A New Interview with 'Atomic Daughter'

Courtesy photo

M.T. Silvia

Last Tuesday marked the 67th anniversary of the bombing of Hiroshima and Nagasaki. Alameda Community Radio's program "News & Views" aired an interview with M.T. Silvia, who produced and directed the award-winning, 80-minute film, Atomic Mom, a documentary about two women, both mothers: an American scientist and a Japanese survivor, who make peace decades after the bombing of Hiroshima.

Pauline Silvia, M.T.'s mother, worked as a biologist for the US Navy where she researched the effects of radiation on animals. For most of her life, and congruent with the Navy's directive, Pauline said nothing about her work to anyone, despite her daughter's deep curiosity and anti-nuclear activism.

When she was in her mid-70s Pauline was driving with M.T. from San Francisco International Airport when she pointed to a large, beige, windowless building near Candlestick Park.

"That's the RAD lab," Pauline said. She explained that she'd worked at the Navy's Radiological Defense (RAD) lab for four years.

Growing up, M.T. knew her mother worked on something secret and mysterious. She probed further to learn more.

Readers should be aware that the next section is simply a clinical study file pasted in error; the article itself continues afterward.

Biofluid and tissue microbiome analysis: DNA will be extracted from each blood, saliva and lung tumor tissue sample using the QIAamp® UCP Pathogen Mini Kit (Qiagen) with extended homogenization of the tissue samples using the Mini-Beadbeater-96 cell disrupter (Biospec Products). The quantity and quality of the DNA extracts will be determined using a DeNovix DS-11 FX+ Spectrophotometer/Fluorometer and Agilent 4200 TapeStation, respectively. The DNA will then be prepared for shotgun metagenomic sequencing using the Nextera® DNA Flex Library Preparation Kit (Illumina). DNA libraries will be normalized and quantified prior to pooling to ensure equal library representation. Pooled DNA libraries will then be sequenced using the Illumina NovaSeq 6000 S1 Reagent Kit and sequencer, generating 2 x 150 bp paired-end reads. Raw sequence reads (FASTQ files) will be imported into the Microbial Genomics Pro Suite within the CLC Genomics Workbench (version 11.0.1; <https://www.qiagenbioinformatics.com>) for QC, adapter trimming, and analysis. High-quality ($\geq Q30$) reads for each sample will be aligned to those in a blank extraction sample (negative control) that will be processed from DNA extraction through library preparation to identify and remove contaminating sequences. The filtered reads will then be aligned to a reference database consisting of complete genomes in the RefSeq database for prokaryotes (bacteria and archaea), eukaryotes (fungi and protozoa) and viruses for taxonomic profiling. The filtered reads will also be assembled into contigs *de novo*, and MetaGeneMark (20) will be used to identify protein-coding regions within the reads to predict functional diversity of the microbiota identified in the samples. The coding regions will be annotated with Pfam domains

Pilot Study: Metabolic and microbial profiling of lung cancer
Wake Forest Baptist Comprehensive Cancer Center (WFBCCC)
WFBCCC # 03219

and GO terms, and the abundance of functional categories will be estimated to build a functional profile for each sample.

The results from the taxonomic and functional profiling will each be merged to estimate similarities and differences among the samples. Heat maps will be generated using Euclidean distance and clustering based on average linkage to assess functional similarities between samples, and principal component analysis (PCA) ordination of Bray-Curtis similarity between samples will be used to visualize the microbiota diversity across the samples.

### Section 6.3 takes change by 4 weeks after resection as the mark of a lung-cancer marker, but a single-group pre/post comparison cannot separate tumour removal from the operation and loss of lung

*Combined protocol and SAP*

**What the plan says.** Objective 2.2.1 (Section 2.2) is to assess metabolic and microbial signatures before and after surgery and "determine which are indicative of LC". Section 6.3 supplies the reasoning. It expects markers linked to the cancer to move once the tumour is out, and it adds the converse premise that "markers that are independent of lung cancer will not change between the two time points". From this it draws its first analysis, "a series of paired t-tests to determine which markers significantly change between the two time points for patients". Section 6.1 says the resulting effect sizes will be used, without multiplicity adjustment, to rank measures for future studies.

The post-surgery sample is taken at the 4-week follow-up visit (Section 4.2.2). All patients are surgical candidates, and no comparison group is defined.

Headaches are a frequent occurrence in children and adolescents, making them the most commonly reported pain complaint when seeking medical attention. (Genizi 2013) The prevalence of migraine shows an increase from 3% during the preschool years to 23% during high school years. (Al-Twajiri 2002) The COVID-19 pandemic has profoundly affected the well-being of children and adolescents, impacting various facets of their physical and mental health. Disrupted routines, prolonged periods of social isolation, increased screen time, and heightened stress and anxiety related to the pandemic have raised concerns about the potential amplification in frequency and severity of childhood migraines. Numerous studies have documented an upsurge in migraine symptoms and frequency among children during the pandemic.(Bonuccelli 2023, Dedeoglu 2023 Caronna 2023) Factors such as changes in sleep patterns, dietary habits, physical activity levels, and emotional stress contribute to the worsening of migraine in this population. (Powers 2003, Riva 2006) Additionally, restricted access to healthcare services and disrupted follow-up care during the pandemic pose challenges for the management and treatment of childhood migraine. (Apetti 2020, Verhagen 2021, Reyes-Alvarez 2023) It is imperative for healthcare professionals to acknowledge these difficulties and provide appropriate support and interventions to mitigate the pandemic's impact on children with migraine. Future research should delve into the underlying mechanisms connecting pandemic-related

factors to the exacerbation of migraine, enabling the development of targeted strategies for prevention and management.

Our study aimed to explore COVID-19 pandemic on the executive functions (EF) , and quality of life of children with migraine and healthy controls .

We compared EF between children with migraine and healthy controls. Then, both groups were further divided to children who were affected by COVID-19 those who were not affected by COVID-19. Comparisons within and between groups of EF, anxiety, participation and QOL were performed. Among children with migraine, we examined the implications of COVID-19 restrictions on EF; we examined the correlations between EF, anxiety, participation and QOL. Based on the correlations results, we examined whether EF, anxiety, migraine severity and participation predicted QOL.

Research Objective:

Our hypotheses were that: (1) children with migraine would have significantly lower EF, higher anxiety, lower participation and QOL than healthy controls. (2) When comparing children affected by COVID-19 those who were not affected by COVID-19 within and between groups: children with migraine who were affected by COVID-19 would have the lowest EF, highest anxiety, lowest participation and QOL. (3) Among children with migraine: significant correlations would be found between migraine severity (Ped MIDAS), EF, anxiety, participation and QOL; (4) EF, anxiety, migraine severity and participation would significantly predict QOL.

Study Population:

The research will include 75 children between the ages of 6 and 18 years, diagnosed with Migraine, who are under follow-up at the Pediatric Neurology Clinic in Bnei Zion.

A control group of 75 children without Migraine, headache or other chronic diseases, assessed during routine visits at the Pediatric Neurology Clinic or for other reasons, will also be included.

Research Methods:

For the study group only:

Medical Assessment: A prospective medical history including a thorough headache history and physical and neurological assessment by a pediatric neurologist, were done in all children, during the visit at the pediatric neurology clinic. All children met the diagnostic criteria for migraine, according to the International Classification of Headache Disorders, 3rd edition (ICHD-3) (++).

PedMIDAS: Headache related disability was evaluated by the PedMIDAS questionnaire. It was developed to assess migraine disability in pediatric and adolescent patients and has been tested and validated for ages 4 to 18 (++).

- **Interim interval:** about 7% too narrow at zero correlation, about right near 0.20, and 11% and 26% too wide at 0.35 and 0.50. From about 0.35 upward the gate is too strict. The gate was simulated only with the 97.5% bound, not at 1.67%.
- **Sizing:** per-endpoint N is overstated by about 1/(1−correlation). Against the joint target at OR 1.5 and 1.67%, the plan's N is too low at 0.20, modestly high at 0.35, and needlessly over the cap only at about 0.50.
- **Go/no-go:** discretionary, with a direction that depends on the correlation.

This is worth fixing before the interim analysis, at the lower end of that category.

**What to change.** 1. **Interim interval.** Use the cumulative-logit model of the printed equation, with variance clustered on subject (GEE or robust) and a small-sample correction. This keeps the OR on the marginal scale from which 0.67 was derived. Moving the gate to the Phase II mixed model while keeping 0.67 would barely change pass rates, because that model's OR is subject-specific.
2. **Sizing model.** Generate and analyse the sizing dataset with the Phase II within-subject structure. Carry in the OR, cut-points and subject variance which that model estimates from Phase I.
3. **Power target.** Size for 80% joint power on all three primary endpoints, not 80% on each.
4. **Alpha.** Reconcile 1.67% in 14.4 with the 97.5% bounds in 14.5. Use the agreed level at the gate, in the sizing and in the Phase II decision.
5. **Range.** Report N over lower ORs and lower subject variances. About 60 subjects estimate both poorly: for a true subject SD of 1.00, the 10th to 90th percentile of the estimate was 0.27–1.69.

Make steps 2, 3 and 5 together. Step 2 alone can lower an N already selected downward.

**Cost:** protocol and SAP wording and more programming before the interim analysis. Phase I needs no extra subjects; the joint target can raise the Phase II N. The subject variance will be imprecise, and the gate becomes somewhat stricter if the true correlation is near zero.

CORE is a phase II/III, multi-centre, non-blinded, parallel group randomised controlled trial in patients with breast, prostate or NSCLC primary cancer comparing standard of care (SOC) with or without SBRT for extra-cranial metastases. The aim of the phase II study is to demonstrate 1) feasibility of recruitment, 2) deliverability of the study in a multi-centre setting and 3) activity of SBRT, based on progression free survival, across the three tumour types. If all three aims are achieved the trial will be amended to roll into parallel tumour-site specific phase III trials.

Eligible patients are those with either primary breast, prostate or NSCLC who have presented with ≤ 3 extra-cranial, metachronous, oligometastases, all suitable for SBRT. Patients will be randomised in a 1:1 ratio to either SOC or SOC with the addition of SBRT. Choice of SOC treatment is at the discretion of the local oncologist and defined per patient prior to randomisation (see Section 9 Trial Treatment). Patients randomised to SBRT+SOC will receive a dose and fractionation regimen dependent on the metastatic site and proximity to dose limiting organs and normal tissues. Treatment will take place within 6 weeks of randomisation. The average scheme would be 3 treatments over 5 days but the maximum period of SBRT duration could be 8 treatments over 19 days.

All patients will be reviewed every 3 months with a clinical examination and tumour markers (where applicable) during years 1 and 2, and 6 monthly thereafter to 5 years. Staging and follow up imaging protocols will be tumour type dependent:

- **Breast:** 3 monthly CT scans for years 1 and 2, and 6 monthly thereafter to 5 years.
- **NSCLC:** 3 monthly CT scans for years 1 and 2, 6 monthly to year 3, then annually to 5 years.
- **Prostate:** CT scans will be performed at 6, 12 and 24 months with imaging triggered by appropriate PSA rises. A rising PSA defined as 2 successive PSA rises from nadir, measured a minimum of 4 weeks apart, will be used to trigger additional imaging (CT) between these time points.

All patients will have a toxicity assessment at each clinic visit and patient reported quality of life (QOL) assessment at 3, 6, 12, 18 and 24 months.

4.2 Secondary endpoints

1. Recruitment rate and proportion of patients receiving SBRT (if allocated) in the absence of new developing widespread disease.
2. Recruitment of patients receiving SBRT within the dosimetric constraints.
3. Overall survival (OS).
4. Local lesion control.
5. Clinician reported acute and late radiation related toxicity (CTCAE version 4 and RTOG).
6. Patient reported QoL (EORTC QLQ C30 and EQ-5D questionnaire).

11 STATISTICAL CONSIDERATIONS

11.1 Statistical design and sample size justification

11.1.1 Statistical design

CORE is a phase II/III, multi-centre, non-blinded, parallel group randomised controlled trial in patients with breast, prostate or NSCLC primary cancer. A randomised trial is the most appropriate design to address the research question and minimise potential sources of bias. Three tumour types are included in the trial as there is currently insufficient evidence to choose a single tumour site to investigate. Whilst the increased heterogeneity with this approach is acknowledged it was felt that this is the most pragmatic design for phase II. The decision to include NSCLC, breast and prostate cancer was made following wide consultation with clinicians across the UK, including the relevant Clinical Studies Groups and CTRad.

Her mother was reluctant to speak at first, but over time, she opened up.

What began as a daughter documenting her family's history blossomed into a deeper understanding of the Atomic Age, her mother's brief role that left an enduring legacy in both women's lives, and the film.

Atomic Mom tells a complex story and asks profound questions. It looks at a nuclear industry responsible for the displacement of Native Americans, Pacific Islanders and "downwinders." It also focuses on the devastation of land and ocean environments, cultural upheaval and the project's continued secrecy.

The film discusses features of America's popular culture of the 1950s and '60s that extended to fashion, hairstyles and leisure time.

A trend in the developing gambling mecca of Las Vegas treated guests to all-night parties and, at dawn, unobstructed patio-views of atomic blasts at the nearby Nevada test site.

Pop music of the era included Sheldon Allman's Crawl Out through the Fallout (he tells his paramour he'll "kiss the radiation burns away") and Radioactive Mama (he assures her she "will reach critical mass tonight " ) . Elton Britt's Uranium Fever declares his intention: "with a Geiger counter in my hand / I'm going out to stake me / some government land."

In December 2011, M.T. traveled to Japan for the film's premier. She met many Hibakasha (bombing victims) who shared deep misgivings about nuclear power's latest devastation: the Fukushima Daiichi disaster that is breaking up once tightly-knit families as generations disagree about how to keep children safe from radiation.

M.T. says, "The fact is, we are all downwind of this story and we have been for many years…and we continue to put ourselves at risk."

Listen to clips from the film, music from the era and the extended interview with the film-maker at alamedacommunityradio.org. Visit atomicmom.org for information on how to watch Atomic Mom.

Susan Galleymore is managing director of Alameda Community Radio.


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